Late flowering | The JOLT News Organization, a Washington-based nonprofit


In today’s context, “late bloomers” is not a reference to 40-year-old virgins, or writers who publish their first novel at the age of 75.

Gardeners are more literal. When the spring blooms are a distant memory and the summer blooms quickly fade, we think of what comes next: the plants that start blooming in late August and usher us into fall.


Many believe that the hibiscus is a flower behind the ear of a Hawaiian hula dancer, an exotic tropical flower associated with a Hindu goddess, or the national flower of Haiti, Malaysia and the Solomon Islands.

But many hardy species of hibiscus shrubs and small trees thrive here. The oldest and best known are often called the Rose of Sharon. This name applies to several varieties of tall flowering shrubs that can be pruned to control their size.

Many are white or pink. The Spruce website lists another as “an example of a flower that pushes the purple hue toward blue.” That describes the one in my garden, now almost old enough to drink and about 12 feet tall and almost as wide. It is newly covered in flowers and will be for another month.

I love it so much that I bought another hibiscus – a double-flowered pink – four years ago. It was slow to start; he followed the garden adage that “first year he sleeps, second year he crawls, third year he leaps”. This year, it is blooming, to the delight of the bees who burrow deep into its double flowers.

A neighbor has the most common: a zillion spectacular pale pink flowers with magenta centers and large, sexy reproductive parts.

Hibiscus is easy to grow and undemanding to soil and sun. Although they require water to establish themselves, they are moderately drought tolerant once established.

Japanese anemones

Delicate pink or white flowers appear on tall stems, now so tall they seem to be peering into my dining room window. These flowers grow best in soil that is not too rich, and they will even thrive in soil they share with a cedar tree, or on the north side of a building where they are in the shade most of the time. . If you make them too happy, they may spread widely.

They have just started to flower, and their many tight, almost round buds will continue to open for the next six weeks. They last a long time like cut flowers, but shake them vigorously before putting them in; flowers are the favorite haunt of earwigs.

I was about to write that they were free from pests other than earwigs, but then I looked out the window and saw a squirrel sitting on the fence eating their flower buds . Well, there’s enough to share.

Another reason to grow them: it’s fun to say “Japanese anemone”. He has rhythm! Someone should write a song about them, with their name in the chorus.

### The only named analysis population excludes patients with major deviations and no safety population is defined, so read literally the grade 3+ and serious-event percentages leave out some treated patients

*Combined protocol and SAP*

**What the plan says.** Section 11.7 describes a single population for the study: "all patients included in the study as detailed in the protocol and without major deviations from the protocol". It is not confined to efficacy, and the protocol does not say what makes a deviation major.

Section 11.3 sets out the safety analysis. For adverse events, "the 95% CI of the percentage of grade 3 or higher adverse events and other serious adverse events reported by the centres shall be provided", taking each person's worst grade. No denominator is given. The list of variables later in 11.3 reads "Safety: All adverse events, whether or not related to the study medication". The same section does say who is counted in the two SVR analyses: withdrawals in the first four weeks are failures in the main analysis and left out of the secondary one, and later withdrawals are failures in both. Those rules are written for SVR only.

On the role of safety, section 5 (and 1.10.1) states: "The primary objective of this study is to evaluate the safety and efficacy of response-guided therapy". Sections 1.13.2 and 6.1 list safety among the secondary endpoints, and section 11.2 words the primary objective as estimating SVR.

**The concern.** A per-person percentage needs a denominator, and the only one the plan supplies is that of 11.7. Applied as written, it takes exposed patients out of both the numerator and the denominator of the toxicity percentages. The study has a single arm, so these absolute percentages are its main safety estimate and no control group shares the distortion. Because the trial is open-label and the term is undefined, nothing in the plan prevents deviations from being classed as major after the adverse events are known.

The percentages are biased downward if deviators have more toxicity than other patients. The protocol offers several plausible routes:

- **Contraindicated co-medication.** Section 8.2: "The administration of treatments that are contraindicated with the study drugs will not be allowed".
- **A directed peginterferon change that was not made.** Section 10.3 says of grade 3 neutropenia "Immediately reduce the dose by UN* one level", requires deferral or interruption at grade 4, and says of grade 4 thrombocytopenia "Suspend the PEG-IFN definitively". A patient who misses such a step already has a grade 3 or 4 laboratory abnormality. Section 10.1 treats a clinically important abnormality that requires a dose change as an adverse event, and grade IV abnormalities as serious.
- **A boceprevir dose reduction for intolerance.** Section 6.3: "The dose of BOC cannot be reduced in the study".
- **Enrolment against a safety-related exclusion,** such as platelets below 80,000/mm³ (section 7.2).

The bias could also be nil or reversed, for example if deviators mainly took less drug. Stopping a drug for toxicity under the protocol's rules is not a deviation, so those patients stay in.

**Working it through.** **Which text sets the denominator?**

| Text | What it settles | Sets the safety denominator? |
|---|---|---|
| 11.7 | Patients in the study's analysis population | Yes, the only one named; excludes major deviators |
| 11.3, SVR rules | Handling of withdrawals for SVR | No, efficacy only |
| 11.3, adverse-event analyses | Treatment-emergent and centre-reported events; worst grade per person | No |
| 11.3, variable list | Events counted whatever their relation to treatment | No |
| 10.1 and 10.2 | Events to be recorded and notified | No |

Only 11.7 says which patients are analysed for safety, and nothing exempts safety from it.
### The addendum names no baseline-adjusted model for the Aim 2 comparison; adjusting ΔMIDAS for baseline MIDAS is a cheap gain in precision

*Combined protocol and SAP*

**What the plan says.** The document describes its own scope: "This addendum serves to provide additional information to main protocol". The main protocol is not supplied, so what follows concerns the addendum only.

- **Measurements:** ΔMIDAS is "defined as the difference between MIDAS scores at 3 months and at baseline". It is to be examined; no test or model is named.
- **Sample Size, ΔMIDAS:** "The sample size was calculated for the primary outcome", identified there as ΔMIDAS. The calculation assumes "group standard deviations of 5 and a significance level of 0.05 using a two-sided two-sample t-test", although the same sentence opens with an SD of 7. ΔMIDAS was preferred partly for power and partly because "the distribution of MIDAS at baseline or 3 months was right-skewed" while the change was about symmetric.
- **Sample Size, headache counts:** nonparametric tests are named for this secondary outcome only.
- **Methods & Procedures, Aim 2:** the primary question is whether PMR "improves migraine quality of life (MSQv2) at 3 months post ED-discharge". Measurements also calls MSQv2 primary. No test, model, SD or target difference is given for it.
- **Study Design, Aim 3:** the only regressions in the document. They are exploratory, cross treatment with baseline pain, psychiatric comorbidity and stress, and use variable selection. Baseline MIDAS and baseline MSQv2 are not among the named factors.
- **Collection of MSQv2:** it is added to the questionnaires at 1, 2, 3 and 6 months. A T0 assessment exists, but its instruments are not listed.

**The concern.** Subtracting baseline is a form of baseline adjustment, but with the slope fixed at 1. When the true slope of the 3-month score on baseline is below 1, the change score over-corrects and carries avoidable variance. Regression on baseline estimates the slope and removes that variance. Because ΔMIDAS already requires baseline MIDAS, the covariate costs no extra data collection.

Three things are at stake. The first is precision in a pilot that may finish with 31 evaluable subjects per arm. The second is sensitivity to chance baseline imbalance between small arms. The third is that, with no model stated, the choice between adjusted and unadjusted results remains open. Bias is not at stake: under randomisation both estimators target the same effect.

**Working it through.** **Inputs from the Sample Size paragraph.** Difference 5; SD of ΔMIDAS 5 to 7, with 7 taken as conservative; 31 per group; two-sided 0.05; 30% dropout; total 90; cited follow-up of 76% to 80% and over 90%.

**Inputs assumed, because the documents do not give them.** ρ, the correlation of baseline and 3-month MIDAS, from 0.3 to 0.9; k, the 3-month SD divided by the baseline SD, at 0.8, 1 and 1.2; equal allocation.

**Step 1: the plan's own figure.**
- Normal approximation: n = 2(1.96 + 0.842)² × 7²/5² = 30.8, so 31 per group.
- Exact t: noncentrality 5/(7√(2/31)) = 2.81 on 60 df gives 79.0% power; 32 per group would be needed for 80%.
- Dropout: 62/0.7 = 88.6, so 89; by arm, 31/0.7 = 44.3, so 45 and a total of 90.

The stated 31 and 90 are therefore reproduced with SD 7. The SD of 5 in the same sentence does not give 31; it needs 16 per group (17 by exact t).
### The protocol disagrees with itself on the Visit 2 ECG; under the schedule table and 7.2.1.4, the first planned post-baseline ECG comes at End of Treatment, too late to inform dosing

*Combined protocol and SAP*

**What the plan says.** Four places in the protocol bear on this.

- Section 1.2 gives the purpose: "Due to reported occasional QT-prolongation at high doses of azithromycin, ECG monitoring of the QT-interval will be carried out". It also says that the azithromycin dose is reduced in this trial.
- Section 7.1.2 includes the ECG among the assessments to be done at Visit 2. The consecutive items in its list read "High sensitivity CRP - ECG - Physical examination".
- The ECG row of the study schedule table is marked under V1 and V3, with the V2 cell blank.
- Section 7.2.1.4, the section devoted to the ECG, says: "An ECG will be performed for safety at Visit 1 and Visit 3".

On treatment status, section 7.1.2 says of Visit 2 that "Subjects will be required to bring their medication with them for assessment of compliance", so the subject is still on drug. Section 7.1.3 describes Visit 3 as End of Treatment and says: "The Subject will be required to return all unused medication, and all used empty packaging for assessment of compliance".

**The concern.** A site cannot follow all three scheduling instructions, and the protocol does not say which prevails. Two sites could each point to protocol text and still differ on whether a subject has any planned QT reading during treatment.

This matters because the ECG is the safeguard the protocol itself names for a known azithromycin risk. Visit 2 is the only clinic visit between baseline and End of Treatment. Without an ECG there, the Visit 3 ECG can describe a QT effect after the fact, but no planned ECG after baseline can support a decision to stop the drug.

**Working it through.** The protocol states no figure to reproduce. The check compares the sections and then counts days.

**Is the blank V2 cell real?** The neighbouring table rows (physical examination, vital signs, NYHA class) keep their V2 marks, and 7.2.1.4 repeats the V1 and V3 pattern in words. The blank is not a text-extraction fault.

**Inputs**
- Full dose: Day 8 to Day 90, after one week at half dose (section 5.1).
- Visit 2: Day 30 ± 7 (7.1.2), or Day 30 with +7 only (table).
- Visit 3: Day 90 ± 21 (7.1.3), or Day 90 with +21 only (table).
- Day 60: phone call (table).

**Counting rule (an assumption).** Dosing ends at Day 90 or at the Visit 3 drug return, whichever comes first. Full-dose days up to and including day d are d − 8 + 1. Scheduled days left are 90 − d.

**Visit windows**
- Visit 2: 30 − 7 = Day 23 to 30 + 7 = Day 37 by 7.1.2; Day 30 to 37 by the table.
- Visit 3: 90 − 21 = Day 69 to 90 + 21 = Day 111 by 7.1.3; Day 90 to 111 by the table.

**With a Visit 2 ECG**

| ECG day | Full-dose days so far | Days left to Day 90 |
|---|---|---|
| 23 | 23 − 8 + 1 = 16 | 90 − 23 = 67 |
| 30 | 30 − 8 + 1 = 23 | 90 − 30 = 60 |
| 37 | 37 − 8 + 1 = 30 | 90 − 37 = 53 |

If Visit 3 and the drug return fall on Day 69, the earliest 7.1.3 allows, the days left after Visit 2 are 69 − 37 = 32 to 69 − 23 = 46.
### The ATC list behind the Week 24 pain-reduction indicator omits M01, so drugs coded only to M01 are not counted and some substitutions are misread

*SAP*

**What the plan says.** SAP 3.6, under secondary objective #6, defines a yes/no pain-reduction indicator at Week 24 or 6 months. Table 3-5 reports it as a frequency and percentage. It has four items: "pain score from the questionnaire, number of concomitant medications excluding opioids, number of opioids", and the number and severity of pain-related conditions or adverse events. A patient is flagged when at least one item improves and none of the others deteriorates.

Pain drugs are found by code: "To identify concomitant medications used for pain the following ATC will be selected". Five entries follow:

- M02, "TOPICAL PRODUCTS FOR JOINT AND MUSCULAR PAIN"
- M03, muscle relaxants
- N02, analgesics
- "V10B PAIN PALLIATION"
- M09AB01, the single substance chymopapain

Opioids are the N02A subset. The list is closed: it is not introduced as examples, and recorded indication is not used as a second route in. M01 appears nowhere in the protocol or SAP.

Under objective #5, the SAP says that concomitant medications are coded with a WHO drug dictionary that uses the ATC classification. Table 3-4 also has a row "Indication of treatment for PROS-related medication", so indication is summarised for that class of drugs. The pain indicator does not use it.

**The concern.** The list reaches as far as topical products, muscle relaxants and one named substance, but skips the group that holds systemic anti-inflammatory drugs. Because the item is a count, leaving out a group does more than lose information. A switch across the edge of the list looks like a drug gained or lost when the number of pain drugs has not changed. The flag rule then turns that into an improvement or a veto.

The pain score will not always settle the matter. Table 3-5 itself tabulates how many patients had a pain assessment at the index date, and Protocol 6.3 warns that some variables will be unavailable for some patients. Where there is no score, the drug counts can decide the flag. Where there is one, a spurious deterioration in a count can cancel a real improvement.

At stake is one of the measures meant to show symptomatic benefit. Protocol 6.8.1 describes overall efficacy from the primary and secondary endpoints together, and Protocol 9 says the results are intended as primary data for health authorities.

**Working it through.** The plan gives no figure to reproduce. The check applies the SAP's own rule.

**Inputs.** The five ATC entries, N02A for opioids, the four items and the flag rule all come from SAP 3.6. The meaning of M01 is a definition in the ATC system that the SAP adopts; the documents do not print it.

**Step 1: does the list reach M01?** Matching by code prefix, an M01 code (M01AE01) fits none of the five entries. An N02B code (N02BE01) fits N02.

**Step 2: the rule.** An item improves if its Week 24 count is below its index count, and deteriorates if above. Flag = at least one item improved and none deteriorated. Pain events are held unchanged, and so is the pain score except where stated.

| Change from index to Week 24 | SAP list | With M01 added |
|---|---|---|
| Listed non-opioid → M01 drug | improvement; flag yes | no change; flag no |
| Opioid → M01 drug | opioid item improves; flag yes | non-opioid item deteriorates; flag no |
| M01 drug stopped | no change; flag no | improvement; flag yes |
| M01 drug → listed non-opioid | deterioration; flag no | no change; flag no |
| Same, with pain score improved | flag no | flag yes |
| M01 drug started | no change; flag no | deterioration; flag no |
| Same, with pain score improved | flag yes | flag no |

Flower of the Seven Sons

Here’s another fun name to say: Heptacodium miconioidesthe Latin name for this small tree or large shrub native to China.

A very persuasive nursery worker sold me this little tree when I asked about Japanese maples. She was probably worried that he had been in his jar too long and was in dire need of a forever home. And she made a great sales pitch: fragrant flowers, blooming in August and September, blooms followed by dark pink, berry-like calyxes.

My little tree struggled for the first two years. He wanted a lot of water and was leaning dangerously. He had to be staked to improve his posture. But don’t all gardeners love a little life-and-death plant drama, especially if it ends well?

This year, the not so small tree is doing well and has just bloomed. The flowers smell a bit like jasmine, although the fragrance is not very strong. I was hoping passers-by would like it, but it turns out bees and butterflies love this tree even more, and the current issue of Fine Gardening hails it as a pollinator favourite.

A tree that blooms in August and September is a welcome sight, as are all those happy bees.

PS Blackberries!

It’s Peak Blackberry Week, and it’s a peak year for blackberries. A long rainy spring and a hot, sunny summer produced even more berries than usual, which is already a lot.

We tend to underestimate the common and the abundant, but we shouldn’t. Blackberries are so good for snacks, pies, cobblers, pies, jam, jelly, ice cream. . . and here is my current favourite: homemade blackberry jelly, made with blackberry juice, flavorless gelatin and a little sugar. A summer treat that jiggles.

Jill Severn writes from her home in Olympia, where she grows vegetables, flowers and a small flock of chickens. She loves conversations between gardeners. Start one by emailing her at [email protected]


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